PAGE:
The Canadian housing market outlook for 2020 started strong. Ontario, the country’s most highly populated province, continues to attract homebuyers. While the coronavirus pandemic may shift this expectation in the short-term, the market will rebound quickly.
For buyers who want to purchase a home in Ontario, it can be challenging to decide where to settle down. Home prices vary across the province, and external factors can affect how much these prices increase. In 2019, among cities in Ontario, Oakville was the housing market with the most expensive sale price while Cornwall was the housing market with the least expensive sale price.
Here are some factors that determine Ontario real estate prices:
The Bank of Canada has reduced interest rates to 0.25%, from 1.25%. This new rate will stimulate more demand in the market to help lift the economy. However, low inventory will cause price increases, since sellers will want to get the best possible price.
The positive is that homebuyers are able to borrow more money at a reduced rate. This could lead to huge cost savings over time for buyers.
Some first-time buyers were challenged in entering the market previously due to the mortgage stress test. However, the lower interest rate can help buyers qualify for a mortgage and buy a larger or better home in areas outside of the Greater Toronto Area (GTA), which are more affordable.
Differences between Ontario’s housing markets
In Ontario, various housing markets outside the GTA are generally less volatile. Many people start their home search outside of the city, where greater affordability can be found.
In February, the average residential selling price in Toronto was up by 16.7%, to $910,290. A year-over-year double-digit price increase was seen in detached houses and condominiums. Great news for homeowners and sellers, but challenging for buyers on a budget.
Price-conscious buyers are thus choosing to live in the suburbs or rural areas of the province and commute to Toronto for work. The closer you get to the city, the more expensive housing becomes.
In other parts of Ontario, house prices are lower, since they don’t experience the level of demand seen in Toronto. This means homebuyers can take advantage of lower mortgage rates and less expensive property prices to purchase homes in these areas.
Yet, there are other cities in Ontario that are now showing similar trends to Toronto. For example, Ottawa and Windsor were experiencing seller’s market conditions, showing substantial year-over-year increases in average residential sale price at 11.7% and 11% between 2018 and 2019. Both cities continue to attract young professionals, especially with improved transportation features such as the Ottawa LRT.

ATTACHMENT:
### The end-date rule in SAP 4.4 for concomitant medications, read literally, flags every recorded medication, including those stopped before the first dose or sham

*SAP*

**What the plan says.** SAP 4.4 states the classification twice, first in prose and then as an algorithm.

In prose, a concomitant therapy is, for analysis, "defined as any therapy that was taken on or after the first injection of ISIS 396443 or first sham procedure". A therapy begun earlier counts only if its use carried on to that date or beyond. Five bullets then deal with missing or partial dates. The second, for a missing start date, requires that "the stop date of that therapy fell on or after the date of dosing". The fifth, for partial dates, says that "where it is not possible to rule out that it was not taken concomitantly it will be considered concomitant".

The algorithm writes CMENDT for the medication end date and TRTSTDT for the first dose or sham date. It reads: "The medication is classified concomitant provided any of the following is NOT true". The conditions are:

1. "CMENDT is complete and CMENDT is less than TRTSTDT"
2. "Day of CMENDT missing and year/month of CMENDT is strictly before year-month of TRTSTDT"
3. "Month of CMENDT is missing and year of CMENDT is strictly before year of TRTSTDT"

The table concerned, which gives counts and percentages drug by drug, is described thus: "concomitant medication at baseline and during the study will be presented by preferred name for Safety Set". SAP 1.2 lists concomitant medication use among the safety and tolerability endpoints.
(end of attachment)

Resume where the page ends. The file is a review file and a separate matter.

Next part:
The Niagara region also saw strong growth between 2018 and 2019, with average residential sale price increasing almost 13%.
Supply and demand
Especially in large cities like Toronto and Vancouver, it is challenging to purchase an affordable home because of high demand and low supply. In Toronto due to land shortages and the influx of immigrants, more people need homes to live in. At the start of 2020, the Toronto Regional Real Estate Board (TRREB) shared that shrinking inventory had led to a double-digit jump in housing prices.
Whether homebuyers move to Toronto for job opportunities, better amenities or to be closer to transit, as this city continues to develop, it is expected that demand will grow alongside it.
According to a recent report by the Ontario Ministry of Finance, the population in this province is expected to increase by 38% by 2046. This is a jump from an estimated 14.3 million in 2018 to almost 19.8 million.
Yet, the number of listings continues to dwindle in the Toronto market. These market conditions result in bidding wars and more competition for desired homes. A seller’s market continues to prevail, making it difficult to enter this market as a buyer.
Seasonal real estate trends
Seasonality trends in the Ontario market can also play a role in real estate price increases.
During the winter, many people pause home searching to avoid poor weather conditions. If sellers are intent to sell during the winter season, the decrease in demand may require sellers to lower their asking price.
Spring and summer are when Canadians come out of “hibernation” to purchase homes. For sellers, the good weather can boost curb appeal to make their homes look better to homebuyers. Therefore, sellers can increase prices because of demand.
When the fall season rolls around, it can bring less inventory on the market because of the busy home purchasing activity which happened during the spring and summer seasons. Yet, demand remains stable, so homebuyers can expect competition when trying to secure the house they desire.
Ontario’s real estate prices haven’t shown signs of decreasing. Trends from earlier this year show that market activity continues despite social distancing measures from the coronavirus pandemic. Many housing markets in Ontario are considered seller’s markets. Yet, homebuyers can leverage low-interest rates to qualify for mortgages, purchase homes in areas with less demand, and use seasonal real estate trends to try to get a leg up on the competition.